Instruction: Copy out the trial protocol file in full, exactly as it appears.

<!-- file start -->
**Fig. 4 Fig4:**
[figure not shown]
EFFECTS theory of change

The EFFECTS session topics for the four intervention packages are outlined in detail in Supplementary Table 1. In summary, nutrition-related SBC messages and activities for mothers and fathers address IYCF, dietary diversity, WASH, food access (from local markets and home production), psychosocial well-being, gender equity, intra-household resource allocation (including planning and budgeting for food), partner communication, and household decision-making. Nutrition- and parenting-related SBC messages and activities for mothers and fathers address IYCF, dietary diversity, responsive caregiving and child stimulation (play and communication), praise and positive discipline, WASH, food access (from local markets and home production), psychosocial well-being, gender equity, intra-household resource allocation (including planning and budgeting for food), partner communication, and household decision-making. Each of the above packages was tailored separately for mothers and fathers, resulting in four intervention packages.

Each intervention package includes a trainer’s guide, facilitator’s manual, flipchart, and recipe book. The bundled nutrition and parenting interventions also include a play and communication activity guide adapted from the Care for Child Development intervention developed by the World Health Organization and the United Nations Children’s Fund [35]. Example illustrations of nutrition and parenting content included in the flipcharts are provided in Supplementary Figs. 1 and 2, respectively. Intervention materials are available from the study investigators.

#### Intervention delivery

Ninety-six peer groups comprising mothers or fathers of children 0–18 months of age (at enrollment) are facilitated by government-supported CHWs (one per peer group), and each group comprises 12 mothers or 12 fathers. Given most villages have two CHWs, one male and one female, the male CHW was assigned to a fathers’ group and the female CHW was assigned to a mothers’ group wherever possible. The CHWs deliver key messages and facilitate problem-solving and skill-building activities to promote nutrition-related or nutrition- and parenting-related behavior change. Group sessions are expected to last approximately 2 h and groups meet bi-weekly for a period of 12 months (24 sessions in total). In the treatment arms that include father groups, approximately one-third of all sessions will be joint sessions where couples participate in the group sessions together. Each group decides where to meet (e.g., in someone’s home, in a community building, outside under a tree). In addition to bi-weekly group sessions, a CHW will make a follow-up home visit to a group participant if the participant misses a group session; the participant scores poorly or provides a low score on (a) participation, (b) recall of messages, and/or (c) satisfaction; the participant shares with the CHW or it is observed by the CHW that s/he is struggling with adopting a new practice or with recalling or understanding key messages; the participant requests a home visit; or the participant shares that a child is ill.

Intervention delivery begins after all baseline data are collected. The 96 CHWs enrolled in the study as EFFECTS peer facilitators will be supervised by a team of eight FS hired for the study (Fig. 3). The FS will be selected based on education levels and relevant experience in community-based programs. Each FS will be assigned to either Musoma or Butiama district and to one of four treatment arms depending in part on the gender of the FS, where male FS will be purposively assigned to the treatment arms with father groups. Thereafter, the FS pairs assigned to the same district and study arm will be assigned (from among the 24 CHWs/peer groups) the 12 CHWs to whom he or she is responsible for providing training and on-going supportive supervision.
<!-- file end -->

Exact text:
**Fig. 4 Fig4:**
[figure not shown]
EFFECTS theory of change

The EFFECTS session topics for the four intervention packages are outlined in detail in Supplementary Table 1. In summary, nutrition-related SBC messages and activities for mothers and fathers address IYCF, dietary diversity, WASH, food access (from local markets and home production), psychosocial well-being, gender equity, intra-household resource allocation (including planning and budgeting for food), partner communication, and household decision-making. Nutrition- and parenting-related SBC messages and activities for mothers and fathers address IYCF, dietary diversity, responsive caregiving and child stimulation (play and communication), praise and positive discipline, WASH, food access (from local markets and home production), psychosocial well-being, gender equity, intra-household resource allocation (including planning and budgeting for food), partner communication, and household decision-making. Each of the above packages was tailored separately for mothers and fathers, resulting in four intervention packages.

Each intervention package includes a trainer’s guide, facilitator’s manual, flipchart, and recipe book. The bundled nutrition and parenting interventions also include a play and communication activity guide adapted from the Care for Child Development intervention developed by the World Health Organization and the United Nations Children’s Fund [35]. Example illustrations of nutrition and parenting content included in the flipcharts are provided in Supplementary Figs. 1 and 2, respectively. Intervention materials are available from the study investigators.

#### Intervention delivery

Ninety-six peer groups comprising mothers or fathers of children 0–18 months of age (at enrollment) are facilitated by government-supported CHWs (one per peer group), and each group comprises 12 mothers or 12 fathers. Given most villages have two CHWs, one male and one female, the male CHW was assigned to a fathers’ group and the female CHW was assigned to a mothers’ group wherever possible. The CHWs deliver key messages and facilitate problem-solving and skill-building activities to promote nutrition-related or nutrition- and parenting-related behavior change. Group sessions are expected to last approximately 2 h and groups meet bi-weekly for a period of 12 months (24 sessions in total). In the treatment arms that include father groups, approximately one-third of all sessions will be joint sessions where couples participate in the group sessions together. Each group decides where to meet (e.g., in someone’s home, in a community building, outside under a tree). In addition to bi-weekly group sessions, a CHW will make a follow-up home visit to a group participant if the participant misses a group session; the participant scores poorly or provides a low score on (a) participation, (b) recall of messages, and/or (c) satisfaction; the participant shares with the CHW or it is observed by the CHW that s/he is struggling with adopting a new practice or with recalling or understanding key messages; the participant requests a home visit; or the participant shares that a child is ill.

Intervention delivery begins after all baseline data are collected. The 96 CHWs enrolled in the study as EFFECTS peer facilitators will be supervised by a team of eight FS hired for the study (Fig. 3). The FS will be selected based on education levels and relevant experience in community-based programs. Each FS will be assigned to either Musoma or Butiama district and to one of four treatment arms depending in part on the gender of the FS, where male FS will be purposively assigned to the treatment arms with father groups. Thereafter, the FS pairs assigned to the same district and study arm will be assigned (from among the 24 CHWs/peer groups) the 12 CHWs to whom he or she is responsible for providing training and on-going supportive supervision.